Honduras: Anti-Coup Resistance Fears “Trap” for Zelaya
“A Dangerous Situation”
Jeremy Kryt photo
The controversial, U.S.-brokered peace accord that went into effect last week – intended to restore deposed President Mel Zelaya and pave the way for internationally-recognized elections later this month – might have already fallen apart. The Tegucigalpa accord states that Congress must vote to decide on Zelaya’s return. But a group of 13 leading legislators met on Tuesday, and decided not to call a special session of Congress, currently in recess, until they receive non-binding opinions from the Supreme Court and the attorney general.
So far, no date has been set for a vote – and that has some of Mr. Zelaya’s most loyal supporters deeply concerned.
“The President might have walked into a trap,” said top resistance leader Juan Barahona, in a cell phone interview from the capital. “This is still a very dangerous situation.” Barahona, who has led daily, nonviolent street protests in Tegucigalpa for the last four months, said he was afraid the de facto government would exploit loopholes in the U.S.-backed treaty, allowing them to keep Zelaya out of office.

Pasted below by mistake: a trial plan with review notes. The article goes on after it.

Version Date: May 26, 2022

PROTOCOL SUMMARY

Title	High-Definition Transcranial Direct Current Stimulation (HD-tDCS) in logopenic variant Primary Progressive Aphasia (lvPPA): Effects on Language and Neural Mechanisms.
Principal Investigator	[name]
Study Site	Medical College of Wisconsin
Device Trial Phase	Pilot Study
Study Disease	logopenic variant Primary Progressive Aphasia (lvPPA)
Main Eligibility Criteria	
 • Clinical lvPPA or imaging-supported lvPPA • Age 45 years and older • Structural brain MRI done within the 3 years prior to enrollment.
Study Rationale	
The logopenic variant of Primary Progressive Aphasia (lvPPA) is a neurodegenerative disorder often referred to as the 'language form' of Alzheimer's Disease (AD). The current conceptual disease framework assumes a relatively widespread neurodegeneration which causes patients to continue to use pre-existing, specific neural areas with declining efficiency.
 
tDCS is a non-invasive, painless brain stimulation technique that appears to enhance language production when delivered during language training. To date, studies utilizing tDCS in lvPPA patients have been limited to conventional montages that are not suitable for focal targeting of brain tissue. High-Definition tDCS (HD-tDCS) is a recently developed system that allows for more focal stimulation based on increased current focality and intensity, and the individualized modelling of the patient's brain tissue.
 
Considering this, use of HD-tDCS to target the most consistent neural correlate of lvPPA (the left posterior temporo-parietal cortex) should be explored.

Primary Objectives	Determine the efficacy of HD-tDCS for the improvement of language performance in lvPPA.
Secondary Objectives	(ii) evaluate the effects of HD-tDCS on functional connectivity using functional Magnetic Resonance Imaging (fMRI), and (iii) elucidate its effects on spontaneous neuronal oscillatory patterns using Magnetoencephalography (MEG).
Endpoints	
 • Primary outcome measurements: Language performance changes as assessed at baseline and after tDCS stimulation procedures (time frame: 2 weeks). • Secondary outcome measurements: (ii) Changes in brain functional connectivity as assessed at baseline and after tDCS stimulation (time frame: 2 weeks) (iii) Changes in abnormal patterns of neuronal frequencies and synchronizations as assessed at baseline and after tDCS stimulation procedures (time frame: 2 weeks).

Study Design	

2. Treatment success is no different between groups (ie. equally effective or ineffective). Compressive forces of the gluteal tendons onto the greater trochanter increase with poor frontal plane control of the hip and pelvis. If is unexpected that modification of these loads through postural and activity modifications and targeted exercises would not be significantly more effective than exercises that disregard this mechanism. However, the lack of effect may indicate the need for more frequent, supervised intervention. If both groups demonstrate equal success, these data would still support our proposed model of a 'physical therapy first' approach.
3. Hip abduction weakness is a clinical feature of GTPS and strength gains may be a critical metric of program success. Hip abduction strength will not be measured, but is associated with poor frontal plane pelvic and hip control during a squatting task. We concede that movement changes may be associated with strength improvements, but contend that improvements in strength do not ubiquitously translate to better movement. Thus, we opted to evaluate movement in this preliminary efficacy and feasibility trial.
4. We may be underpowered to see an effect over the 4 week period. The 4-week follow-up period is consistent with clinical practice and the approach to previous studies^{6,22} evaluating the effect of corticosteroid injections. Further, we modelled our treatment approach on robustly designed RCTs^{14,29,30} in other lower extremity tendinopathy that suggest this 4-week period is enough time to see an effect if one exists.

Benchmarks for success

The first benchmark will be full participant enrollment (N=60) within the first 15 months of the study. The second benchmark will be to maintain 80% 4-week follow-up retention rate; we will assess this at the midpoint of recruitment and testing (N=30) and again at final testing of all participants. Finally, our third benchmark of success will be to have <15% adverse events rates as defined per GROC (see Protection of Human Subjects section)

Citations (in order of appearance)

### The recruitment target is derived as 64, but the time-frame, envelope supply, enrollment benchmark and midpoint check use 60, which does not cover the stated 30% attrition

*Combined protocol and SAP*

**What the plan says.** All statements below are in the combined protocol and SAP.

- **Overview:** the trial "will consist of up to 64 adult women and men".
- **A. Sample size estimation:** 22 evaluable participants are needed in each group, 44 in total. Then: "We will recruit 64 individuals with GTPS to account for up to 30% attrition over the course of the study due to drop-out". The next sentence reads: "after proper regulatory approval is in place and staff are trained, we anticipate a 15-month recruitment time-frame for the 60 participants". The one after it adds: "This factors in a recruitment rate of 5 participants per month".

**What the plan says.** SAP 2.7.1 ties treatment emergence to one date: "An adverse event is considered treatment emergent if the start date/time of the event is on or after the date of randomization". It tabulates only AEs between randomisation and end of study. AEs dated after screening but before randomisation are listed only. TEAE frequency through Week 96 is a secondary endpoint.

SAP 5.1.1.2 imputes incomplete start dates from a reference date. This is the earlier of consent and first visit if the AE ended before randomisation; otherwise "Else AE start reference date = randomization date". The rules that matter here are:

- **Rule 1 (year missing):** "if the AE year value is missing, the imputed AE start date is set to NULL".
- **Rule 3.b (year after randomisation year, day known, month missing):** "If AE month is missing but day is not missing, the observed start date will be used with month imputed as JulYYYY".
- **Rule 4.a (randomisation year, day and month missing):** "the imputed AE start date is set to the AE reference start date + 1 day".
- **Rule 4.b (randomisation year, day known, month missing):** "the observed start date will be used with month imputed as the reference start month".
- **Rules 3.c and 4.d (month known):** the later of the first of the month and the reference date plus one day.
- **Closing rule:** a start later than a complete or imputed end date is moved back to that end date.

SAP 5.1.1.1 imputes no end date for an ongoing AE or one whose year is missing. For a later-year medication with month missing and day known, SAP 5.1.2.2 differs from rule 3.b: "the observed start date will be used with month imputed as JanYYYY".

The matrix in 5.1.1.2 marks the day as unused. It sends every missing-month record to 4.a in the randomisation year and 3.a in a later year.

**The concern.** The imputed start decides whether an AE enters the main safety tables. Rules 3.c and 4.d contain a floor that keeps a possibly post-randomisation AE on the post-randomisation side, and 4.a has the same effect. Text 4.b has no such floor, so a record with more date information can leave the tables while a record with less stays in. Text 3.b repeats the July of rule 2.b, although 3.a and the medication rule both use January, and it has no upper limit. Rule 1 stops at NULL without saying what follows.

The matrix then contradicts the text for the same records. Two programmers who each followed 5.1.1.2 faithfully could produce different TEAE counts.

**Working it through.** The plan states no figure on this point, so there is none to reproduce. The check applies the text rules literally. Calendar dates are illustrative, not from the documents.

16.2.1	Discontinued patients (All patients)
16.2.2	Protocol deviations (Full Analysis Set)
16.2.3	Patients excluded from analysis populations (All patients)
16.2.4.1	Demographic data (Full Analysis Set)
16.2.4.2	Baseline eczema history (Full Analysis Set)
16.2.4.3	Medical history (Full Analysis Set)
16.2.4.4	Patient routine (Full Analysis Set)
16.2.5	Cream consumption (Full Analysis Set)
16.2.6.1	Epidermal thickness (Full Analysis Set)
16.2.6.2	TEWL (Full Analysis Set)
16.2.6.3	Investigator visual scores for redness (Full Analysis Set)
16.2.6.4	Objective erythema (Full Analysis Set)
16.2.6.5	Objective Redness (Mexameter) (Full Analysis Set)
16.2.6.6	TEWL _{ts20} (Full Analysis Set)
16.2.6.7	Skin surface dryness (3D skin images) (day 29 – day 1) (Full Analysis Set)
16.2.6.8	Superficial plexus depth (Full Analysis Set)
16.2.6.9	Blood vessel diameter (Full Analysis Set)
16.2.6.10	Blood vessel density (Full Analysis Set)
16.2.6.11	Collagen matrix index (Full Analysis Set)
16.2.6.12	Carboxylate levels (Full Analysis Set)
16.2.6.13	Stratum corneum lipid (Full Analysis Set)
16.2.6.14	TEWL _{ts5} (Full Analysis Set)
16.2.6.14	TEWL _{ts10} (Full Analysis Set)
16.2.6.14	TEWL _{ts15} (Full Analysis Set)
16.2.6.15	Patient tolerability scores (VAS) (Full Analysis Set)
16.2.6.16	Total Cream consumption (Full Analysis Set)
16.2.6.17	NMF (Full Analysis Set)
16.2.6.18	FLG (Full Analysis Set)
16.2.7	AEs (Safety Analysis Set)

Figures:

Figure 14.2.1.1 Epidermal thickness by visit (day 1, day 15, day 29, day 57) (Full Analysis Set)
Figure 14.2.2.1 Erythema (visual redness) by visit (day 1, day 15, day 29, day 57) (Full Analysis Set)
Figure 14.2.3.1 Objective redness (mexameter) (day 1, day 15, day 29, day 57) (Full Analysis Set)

“There is no proof of how the Congress will vote. And the accord doesn’t establish a specific schedule. They could wait until an hour before the elections [to restore Zelaya].” Barahona added that the massive resistant movement would be sure to boycott the elections on November 29, “if the legal President is not restored.”
U.S. Labor Secretary Hilda Solis and former Chilean President Ricardo Lagos arrived in Honduras on Tuesday, to monitor implementation of the pact. Both officials expressed support for Zelaya, who has warned that, if not reinstated, he won’t back the unity government to be established by the accord.
Details of the “Secret Deal”
Zelaya was ousted at gunpoint back on June 28, after attempting to hold a nonbinding poll regarding constitutional reforms. He returned to the country in a surprise move on September 21, and has been holed up since then in the Brazilian Embassy, under threat of arrest. The popular, pacifist, anti-coup movement that supports Zelaya has been the victim of numerous human rights abuses since the military takeover – as has the population at large. Media outlets were censored, civil rights stripped away, and thousands have been beaten and detained by authorities, who often use tear gas, dummy bullets, and even live rounds to break up the nonviolent demonstrations. More than 20 people have been killed.